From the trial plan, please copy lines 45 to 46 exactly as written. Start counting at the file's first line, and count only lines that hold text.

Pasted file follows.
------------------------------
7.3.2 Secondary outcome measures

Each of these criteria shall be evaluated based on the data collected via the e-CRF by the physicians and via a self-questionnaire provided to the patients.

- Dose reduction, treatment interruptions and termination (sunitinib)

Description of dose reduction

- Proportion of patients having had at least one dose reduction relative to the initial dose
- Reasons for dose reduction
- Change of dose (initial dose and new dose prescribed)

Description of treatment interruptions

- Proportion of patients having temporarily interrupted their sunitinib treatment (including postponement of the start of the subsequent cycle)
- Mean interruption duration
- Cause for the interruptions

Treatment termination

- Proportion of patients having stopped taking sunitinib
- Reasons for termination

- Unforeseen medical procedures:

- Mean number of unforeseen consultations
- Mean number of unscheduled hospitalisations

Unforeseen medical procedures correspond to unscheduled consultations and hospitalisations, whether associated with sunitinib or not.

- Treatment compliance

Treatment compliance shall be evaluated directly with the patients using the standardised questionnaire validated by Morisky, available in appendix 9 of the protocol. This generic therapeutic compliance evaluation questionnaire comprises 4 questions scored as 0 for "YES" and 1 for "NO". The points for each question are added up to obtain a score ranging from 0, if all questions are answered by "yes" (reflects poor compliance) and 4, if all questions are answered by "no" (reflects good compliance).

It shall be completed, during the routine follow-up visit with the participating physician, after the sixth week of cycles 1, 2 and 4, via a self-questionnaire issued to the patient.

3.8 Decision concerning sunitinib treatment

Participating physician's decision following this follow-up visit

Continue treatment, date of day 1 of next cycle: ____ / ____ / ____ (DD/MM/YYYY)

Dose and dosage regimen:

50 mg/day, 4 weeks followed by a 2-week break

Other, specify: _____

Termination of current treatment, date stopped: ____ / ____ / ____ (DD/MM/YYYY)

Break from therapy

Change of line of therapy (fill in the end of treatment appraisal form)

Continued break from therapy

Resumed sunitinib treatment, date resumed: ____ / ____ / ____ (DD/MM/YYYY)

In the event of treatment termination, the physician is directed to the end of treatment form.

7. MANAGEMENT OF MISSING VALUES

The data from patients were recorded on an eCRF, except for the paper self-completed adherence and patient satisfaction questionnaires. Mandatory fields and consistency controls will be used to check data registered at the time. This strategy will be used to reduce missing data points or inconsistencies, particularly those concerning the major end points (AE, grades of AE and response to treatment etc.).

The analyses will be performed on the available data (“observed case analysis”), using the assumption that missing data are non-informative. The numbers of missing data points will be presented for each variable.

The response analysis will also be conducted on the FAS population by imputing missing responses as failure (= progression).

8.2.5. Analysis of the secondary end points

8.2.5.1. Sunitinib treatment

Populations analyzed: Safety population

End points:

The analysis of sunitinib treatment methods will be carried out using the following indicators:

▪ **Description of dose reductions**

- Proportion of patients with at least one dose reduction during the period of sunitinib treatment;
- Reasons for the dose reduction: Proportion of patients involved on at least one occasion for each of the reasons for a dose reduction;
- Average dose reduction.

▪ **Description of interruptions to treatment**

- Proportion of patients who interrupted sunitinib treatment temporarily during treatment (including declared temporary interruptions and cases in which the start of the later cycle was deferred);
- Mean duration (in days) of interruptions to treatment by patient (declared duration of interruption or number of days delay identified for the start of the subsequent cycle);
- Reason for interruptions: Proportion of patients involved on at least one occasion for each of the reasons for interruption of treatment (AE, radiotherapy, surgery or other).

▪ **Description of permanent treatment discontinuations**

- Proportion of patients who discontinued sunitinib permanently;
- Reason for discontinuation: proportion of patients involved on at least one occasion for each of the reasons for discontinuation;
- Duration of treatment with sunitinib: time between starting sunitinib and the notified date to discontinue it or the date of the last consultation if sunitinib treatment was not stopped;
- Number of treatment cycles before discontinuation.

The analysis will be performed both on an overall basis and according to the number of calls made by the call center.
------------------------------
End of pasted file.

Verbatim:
- Reasons for the dose reduction: Proportion of patients involved on at least one occasion for each of the reasons for a dose reduction;
- Average dose reduction.